Nicky Henderson’s decision to switch Brain Power back from fences paid off as he claimed victory in the Unibet International Hurdle at Cheltenham.
The Seven Barrows maestro made a similar call with subsequent dual Champion Hurdle hero Buveur D’Air a couple of seasons ago and while it would fanciful to suggest Brain Power can go on to scale those heights, he made a fine start to his second stint hurdling in this prestigious contest.
Brain Power was second in the Arkle Trophy here in March, but fell on his final outing of the campaign at Aintree.
And having finished well beaten on his reappearance in the Shloer Chase at Cheltenham last month, he reverted to the smaller obstacles for what looked a sub-standard renewal of this Grade Two event.
Nico de Boinville positioned the 7-1 shot in midfield for much of two-mile-one-furlong journey, giving him plenty of light at his hurdles out wide.
The New One – bidding for a fourth victory in the race – raced enthusiastically on the front end in the first-time visor – but faded quickly from the home turn and was pulled up by Sam Twiston-Davies before the final flight.
The popular veteran, winner of 20 of his 40 races and more than £1 million in prize money, was subsequently retired.
Vision Des Flos led the field into the home straight, but the strong-travelling Brain Power soon took over and was good value for the eventual winning margin of a length and three-quarters.
Silver Streak finished strongly to grab the runner-up spot ahead of 4-1 favourite Western Ryder in third.
"I think Brain Power enjoyed the fact that we brought him back over hurdles, for which I take absolutely no credit at all," Henderson told Racing UK.
"We have been trying to make him into a chaser and he was second in an Arkle. We did a back operation in the summer because his technique wasn't quite right and he had an issue with a kissing spine.
"We have given him a couple of runs and he hadn't been convincing, but I thought he was better. Michael (Buckley) said that he wanted to go back over hurdles - he was dead set on coming here and he was dead right.
"Michael and I have been together for a long time - we have been great mates and we have had some great horses - so I am chuffed to bits for him. It was his call and I said this morning that, whatever happens, it was a good call because it was a winnable race.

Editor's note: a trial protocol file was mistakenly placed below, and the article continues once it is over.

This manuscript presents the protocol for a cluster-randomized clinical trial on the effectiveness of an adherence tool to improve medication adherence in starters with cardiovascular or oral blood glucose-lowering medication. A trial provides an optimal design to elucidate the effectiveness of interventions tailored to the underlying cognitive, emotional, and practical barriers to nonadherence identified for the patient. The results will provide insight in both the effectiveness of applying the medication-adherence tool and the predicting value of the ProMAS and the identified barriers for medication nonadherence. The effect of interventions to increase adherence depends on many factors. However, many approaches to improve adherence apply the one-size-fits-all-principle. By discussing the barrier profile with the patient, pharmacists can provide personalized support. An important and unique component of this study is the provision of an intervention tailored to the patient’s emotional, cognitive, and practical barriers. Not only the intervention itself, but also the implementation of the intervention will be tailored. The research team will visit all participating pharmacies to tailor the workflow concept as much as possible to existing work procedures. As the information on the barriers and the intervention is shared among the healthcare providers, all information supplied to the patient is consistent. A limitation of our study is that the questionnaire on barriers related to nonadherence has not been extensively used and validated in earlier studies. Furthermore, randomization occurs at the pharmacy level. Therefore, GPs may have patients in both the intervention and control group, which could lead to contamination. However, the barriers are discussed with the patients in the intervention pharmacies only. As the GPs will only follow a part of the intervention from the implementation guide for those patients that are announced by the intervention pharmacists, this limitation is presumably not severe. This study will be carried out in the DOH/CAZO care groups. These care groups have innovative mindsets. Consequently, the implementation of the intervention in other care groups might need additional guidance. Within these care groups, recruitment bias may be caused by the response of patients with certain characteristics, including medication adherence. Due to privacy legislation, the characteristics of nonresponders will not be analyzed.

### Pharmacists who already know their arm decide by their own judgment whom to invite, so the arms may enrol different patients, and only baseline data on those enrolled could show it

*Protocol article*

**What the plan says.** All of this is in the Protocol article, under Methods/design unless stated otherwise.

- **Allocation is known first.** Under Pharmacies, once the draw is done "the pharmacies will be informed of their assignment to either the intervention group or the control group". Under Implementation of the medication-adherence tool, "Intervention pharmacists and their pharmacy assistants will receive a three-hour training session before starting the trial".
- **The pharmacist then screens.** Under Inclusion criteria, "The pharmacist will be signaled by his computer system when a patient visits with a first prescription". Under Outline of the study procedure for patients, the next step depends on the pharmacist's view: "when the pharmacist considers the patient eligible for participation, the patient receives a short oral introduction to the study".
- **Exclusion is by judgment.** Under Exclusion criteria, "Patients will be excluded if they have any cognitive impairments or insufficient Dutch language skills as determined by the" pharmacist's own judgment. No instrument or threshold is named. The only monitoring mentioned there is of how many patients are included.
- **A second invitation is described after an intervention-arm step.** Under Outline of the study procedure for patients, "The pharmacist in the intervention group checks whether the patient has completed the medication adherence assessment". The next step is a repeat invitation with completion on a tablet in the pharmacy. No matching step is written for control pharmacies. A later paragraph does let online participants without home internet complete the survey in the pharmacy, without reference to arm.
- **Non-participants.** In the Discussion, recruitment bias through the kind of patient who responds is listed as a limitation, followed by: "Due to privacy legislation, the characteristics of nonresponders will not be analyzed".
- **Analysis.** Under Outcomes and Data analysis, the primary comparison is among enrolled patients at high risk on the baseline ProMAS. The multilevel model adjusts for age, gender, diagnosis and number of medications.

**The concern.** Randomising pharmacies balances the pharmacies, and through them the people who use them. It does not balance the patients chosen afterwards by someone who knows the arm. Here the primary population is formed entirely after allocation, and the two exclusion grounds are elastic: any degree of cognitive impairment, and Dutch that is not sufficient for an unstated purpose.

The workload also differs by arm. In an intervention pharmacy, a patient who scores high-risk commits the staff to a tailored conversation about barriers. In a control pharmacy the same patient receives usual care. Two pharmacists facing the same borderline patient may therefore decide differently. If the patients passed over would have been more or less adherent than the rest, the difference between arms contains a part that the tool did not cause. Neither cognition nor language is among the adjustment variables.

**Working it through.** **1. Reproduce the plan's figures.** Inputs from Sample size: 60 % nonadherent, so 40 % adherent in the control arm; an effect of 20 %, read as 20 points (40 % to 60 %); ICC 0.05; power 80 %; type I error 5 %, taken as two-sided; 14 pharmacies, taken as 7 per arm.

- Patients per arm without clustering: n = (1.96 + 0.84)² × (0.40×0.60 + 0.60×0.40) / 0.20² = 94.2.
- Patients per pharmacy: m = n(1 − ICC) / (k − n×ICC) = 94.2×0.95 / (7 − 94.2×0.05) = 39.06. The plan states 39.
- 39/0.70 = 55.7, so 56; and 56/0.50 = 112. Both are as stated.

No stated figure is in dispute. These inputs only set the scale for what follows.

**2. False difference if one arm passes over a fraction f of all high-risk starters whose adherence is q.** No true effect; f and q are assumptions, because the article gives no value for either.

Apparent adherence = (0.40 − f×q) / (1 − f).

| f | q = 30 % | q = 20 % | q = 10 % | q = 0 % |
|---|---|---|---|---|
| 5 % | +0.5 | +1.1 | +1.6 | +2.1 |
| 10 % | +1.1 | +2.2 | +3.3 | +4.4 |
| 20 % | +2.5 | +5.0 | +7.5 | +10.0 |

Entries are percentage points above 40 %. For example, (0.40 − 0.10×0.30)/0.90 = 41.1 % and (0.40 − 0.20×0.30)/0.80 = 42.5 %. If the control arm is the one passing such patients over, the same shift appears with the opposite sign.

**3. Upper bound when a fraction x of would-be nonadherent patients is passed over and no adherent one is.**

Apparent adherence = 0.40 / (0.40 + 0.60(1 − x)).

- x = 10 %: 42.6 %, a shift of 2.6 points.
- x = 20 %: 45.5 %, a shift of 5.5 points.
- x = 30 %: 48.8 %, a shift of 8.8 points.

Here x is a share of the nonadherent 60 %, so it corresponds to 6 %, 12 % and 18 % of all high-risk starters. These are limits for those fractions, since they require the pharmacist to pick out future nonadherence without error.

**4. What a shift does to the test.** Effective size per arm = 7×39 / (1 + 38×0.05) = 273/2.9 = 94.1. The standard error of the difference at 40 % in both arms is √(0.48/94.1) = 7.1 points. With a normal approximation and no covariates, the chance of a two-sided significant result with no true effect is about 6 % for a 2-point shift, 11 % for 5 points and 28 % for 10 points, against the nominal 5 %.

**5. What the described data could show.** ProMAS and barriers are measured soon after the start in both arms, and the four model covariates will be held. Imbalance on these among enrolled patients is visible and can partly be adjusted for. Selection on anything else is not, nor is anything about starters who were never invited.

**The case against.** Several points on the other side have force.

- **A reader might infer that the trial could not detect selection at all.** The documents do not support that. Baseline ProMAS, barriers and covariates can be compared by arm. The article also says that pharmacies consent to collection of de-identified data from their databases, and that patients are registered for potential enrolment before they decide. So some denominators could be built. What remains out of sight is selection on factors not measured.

"I think he will staying over hurdles now and he stays two and a half miles, which does open things up."
Nico de Boinville said: "We went quick over the first couple and then steadied it up going down the hill, which seemed to suit Brain Power.
"He came hard on the bridle and I almost got there too soon turning in, but he was travelling so well that I thought that I would let him enjoy himself.
"He gave me a great feel today and I think that we will keep him over hurdles now. We have found his groove again and it was good to get his confidence back after he slightly lost his way over fences. All credit to Michael Buckley and the guv'nor for doing it."
Michael Buckley said: "It was like watching Brain Power two years ago, when he won at Ascot, and I think he is just not as happy over fences. He looked like a happy horse.
"I think he has a better chance in the Champion Hurdle than any of the chases at The Festival. I am thrilled to bits - this horse is one of Nicky's three best work horses at home, up there with Buveur D'Air and Altior.
"It's hard work for a sentimental, emotional enthusiast like me, going to the races constantly and being disappointed. It has been a really happy day."
The big disappointment of the race was last season’s Supreme Novices’ Hurdle winner Summerville Boy.
Tom George’s charge was bidding to bounce back from a below-par comeback effort in the Fighting Fifth at Newcastle a fortnight ago, but trailed home last of seven finishers.